The Telegraph
Tuesday , March 4 , 2014
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India’s work ethic has been abysmal: Sunny

- ‘Business of optional practice has to be thrown out of the window’
Virat Kohli

Calcutta: For many, the two back-to-back defeats that India suffered in the ongoing Asia Cup, in Bangladesh, were close contests which could have gone either way. Not much to criticise then, many would say.

But Sunil Gavaskar has different views. The former India captain has analysed the larger picture and has come down heavily on the Indian team, criticising their poor work ethic.

Both the matches, against Sri Lanka and Pakistan respectively, were decided in the last overs.

While Lanka beat India by two wickets and four balls to spare, Pakistan stole a one-wicket victory with just two balls to spare. India’s only win so far has come against Bangladesh and chances of the Virat Kohli-led team qualifying for the final are remote. This comes after India’s poor outings in South Africa and New Zealand.

Gavaskar, while speaking to a news channel, tore into the Indian players’ work ethic. “India’s work ethic has been absolutely abysmal… On the eve of one of the biggest matches, that is India versus Pakistan, only two players turned up for practice,” he said.

Gavaskar was referring to India’s match-eve optional practice session on Saturday when only Cheteshwar Pujara and Varun Aaron sweated it out at the nets while the others remained in their hotel rooms.

Hitting out at the practice of having optional practice sessions, Gavaskar said: “This business of ‘optional practice’ has to be thrown out of the window. What is optional practice? Everyone was looking forward to this match…

“I do understand that there was a game the day before (against Sri Lanka) and that some of the players could have got tired limbs.

“I can excuse Shikhar Dhawan and Virat Kohli for they had done well in the last match, but there was no real excuse for the others to miss practice.”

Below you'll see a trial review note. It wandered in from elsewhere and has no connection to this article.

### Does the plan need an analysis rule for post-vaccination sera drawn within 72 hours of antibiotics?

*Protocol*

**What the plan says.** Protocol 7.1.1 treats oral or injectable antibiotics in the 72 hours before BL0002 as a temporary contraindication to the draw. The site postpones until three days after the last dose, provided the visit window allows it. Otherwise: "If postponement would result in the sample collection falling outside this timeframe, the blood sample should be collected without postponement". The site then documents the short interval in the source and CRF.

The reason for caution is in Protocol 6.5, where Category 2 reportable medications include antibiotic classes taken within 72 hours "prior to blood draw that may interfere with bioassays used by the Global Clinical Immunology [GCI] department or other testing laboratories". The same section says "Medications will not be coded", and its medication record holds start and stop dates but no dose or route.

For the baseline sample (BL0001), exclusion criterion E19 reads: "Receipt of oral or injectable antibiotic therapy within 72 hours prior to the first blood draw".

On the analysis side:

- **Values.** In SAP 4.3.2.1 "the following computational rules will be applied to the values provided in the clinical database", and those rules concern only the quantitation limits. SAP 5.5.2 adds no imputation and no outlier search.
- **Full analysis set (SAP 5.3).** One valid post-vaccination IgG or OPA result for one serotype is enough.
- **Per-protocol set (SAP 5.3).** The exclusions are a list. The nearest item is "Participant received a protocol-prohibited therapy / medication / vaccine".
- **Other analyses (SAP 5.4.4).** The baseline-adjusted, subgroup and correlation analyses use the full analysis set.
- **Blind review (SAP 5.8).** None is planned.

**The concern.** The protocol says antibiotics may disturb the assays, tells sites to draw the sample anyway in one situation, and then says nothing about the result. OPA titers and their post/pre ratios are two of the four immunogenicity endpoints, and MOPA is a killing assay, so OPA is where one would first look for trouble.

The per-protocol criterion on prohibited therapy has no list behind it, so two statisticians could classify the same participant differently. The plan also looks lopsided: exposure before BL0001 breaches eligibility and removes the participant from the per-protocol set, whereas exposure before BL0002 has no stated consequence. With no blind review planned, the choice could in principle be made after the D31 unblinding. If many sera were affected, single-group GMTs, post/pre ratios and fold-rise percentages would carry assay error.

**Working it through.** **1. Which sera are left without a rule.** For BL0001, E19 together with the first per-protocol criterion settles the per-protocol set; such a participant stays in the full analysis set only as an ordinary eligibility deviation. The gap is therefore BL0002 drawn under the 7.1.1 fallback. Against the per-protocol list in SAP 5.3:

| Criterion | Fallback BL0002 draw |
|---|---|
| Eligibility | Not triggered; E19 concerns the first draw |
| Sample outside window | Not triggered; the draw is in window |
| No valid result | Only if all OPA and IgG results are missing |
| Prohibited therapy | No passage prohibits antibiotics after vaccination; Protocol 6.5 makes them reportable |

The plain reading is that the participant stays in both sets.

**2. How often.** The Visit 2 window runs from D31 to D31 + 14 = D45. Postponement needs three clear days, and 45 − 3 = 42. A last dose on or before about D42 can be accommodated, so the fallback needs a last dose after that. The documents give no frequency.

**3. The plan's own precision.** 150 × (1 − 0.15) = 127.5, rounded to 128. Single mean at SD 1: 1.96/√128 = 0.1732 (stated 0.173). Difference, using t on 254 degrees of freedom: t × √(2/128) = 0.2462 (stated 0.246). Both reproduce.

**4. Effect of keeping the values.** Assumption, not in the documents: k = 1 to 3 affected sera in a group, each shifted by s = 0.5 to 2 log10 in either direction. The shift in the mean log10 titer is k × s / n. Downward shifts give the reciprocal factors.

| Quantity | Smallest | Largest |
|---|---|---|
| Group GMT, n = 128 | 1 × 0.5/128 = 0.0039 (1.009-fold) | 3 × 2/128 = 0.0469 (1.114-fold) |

While Dhawan made 94 against Lanka, Kohli contributed with a 48-run innings. Kohli also has a century from India’s first match, against Bangladesh.

Gavaskar feels that such poor work ethic has let the Indian team down. “Once this business of optional practice is there, everybody will want to skip practice.

“Young Stuart Binny and (yet-to-debut) Ishwar Pandey could have gone to practice. This has been the problem for the last two-three years… This has let Indian cricket down,” he said.

Slamming the Indian cricketers further, he added: “You have to practice… You may not practice for four hours, but what about going to the ground in the evening and practising batting under the lights? It can be a two or two-and-a-half-hour session.

“You are here (in Bangladesh) not to be in your hotel rooms or in shops, you are here to represent India — this is something that the team management has not been saying for the last two-three years. It has been a disappointing aspect and it explains why the Indian cricket team has not won anything big in the last couple of years apart from the Champions Trophy.”

Gavaskar, however, had words of encouragement for stand-in captain Kohli. According to him, considering this is the first major tournament where Kohli is captaining the Indian team, he hasn’t done a bad job.

“For somebody who is captaining in a major tournament for the first time, I would say Kohli has done well. He has shown promise and hasn’t been afraid to think out-of-the-box. So I don’t think Kohli has done badly as a captain.”

He also criticised the team management for not playing Amit Mishra in the first two games of the tournament. “Only the team management can answer why they didn’t play Mishra in the first two matches… Mishra hasn’t got chances despite others not performing too well…

“A leggie needs long spells, he needs his captain to have confidence in him… Only then will he not be afraid to give the ball a little bit of air. The team management has a lot to answer for,” Gavaskar said.